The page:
Whether we like to talk about it or not, mothers and fathers oftentimes face different challenges and issues within child custody cases. The Texas family code indeed states that judges cannot determine if she's related to children based on the gender of either parent. However, it remains the case that men in women In the family typically fulfilled different rules. It is fair to say many if not most mothers may have similar issues to concern themselves within family law cases compared to fathers. While it's true that many of the issues we will discuss today also apply to fathers, I think it is important to note that women often find themselves in a divorce or child custody case with greater day-to-day responsibility for their children. For that reason, I wanted to emphasize their role in child custody cases.
For starters, I would like to discuss a popular misconception about child custody cases in Texas. From my experience, that misconception goes something like this: mothers always get a superior result out of family court judges regarding a divorce or child custody case. Mothers always are named as the primary concern for their children. Mothers always receive child support and, most likely, alimony. Fathers are left paying for their children in ex-wives to live a lifestyle to which they become accustomed. I'm willing to bet that if you stop five people on the street and ask them what their thoughts are on the divorce or child custody process, at least one or two will tell you that this is the likely outcome.
Let's begin by dispelling this rumor. Fathers do not automatically start behind mothers when it comes to child custody issues. The result of cases may be that mothers are named primary conservators more often and, therefore, when the right to receive child support from husbands. However, that is not a feature of Texas family law cases. The result of child custody cases, maybe this way, but there are reasons for these sorts of outcomes.
The most important reason why mothers are often named as the primary conservator of their children after a divorce or child custody case is that they are typically the parent who cares for their children consistently. That's not to say that you, as a father, are not involved in the day-to-day lives of your children. What it does mean is that men typically work more and earn more money than women. This is true despite women having made gains in the workplace over the past generation. On the whole, if you had to guess which parents will be at home with the kids after school, it is likely to be the mother in Alpha father.
This is why mothers tend to be named as primary conservators for other children. It is not because mothers are better parents. It is not because mothers’ value being at home more than fathers do. While there may be some sociological or biological issues at work, all I can tell you is that more often than not, family law courts are more willing to maintain the status quo in terms of having mom be named primary conservator. It is not because fathers aren't good parents; they simply wish to maintain consistency and stability in the home.
Child support payments, and the right to receive child support payments, are part and parcel of being named the primary conservator of children. If you are named the primary conservative are children, you will also have the right to receive child support on behalf of your kids. Again, this has little to do with who is the mother and who is the father but more to do with which parent has fulfilled the different responsibilities in the home over time.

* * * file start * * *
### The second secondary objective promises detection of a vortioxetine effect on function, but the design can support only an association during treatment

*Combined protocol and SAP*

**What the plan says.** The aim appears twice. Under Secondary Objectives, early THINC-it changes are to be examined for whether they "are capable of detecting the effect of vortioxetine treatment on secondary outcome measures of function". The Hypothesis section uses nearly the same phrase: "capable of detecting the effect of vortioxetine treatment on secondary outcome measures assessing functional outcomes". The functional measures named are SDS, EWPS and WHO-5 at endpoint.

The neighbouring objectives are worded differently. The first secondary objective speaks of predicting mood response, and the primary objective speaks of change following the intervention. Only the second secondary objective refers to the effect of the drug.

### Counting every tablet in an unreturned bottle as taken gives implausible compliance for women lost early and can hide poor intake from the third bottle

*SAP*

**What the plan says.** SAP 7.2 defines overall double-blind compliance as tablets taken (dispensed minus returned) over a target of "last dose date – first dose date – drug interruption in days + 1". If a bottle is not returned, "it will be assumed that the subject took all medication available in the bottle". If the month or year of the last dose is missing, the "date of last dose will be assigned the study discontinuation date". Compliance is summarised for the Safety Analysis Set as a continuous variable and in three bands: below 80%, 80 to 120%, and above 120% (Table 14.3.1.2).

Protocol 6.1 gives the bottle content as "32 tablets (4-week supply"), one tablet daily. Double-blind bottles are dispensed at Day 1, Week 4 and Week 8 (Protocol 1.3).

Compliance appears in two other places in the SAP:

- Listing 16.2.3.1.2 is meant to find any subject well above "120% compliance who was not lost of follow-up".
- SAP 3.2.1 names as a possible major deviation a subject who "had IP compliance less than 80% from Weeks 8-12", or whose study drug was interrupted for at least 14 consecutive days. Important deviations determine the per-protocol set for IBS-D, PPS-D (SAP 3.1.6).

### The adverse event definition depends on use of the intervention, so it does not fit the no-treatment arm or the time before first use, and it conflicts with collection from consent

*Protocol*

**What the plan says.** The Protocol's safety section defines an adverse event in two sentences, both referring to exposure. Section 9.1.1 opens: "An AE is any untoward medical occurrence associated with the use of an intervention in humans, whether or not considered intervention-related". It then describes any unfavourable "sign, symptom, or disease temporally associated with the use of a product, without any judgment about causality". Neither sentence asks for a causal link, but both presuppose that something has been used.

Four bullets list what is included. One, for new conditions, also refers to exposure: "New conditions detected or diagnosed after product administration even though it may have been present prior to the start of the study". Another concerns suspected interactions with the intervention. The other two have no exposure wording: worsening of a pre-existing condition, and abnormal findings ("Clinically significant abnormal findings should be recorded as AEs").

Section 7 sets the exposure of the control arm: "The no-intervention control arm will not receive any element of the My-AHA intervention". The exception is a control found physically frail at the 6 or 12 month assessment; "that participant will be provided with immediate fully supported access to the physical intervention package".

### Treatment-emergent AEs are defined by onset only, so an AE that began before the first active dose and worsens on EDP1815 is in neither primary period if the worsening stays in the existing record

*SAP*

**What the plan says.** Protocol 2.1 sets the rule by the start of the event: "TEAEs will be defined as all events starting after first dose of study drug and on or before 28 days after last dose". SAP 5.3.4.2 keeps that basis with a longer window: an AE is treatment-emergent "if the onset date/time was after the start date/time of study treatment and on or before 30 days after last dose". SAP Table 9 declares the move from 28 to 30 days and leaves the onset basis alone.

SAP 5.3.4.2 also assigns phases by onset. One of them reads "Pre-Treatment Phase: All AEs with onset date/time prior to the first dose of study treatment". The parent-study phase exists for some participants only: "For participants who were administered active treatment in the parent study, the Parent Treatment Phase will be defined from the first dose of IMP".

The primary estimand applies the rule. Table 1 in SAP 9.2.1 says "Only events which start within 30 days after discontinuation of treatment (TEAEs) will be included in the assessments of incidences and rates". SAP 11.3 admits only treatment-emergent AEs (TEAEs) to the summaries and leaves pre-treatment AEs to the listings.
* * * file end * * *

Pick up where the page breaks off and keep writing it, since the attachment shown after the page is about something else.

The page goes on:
Hopefully, the introduction to Today's blog provides ding you with some information and context regarding why mothers seemed to be coming out ahead in these child custody and divorce scenarios as far as conservatorships in custardy are concerned. If you are a father reading this blog post I want, you to understand that you are not resigned to taking a backseat to your wife when it comes to playing an active and involved role in your children's lives.
Discussing mother’s issues in Texas family law cases (without generalizing)
if you are at all familiar with avoiding posts on our website, you will know that I will often tell people that there are no two child custody or divorce cases that are exactly alike. Your case will differ from that of your neighbors and from that of the family across town. It doesn't matter if you work the same job as another person or have the same number of kids as another family. What matters is that all of you have different familial circumstances to concern yourself with. as a result, your family law case will look much different from any other person’s.
With that said, I would like to share with you some issues regarding divorce and child custody cases that mothers tend to face with some regularity. Obviously, I would not write this blog post if I did not generalize at least a little bit. However, I think that many of your mothers who are reading this blog post will get something practical out of the writing In this blog post.
I think the number one issue for most mothers as they begin a Texas family law case is to ensure that they can be named a primary conservator of their children. A primary conservator can determine their children's primary residence, receive child support payments, and make educational, medical, and psychological decisions on behalf of their children, with their coherent. It is difficult for me to think of a single case that I've worked on in my time as a family law attorney, or the mother did not want to have these responsibilities and rights.
As I mentioned in the earlier section of today's blog post, I think this is because most mothers take on these responsibilities long before the family law cases are ever filed. As a result, there are practical, emotional, familial, and other reasons why mothers seek to continue to be the primary concern for other kids. A judge will look to the history of the family and other circumstances when making determinations on primary conservatorships. However, what a judge ultimately will look at in your case is whether or not it is in your children's best interest that you be named their primary conservator.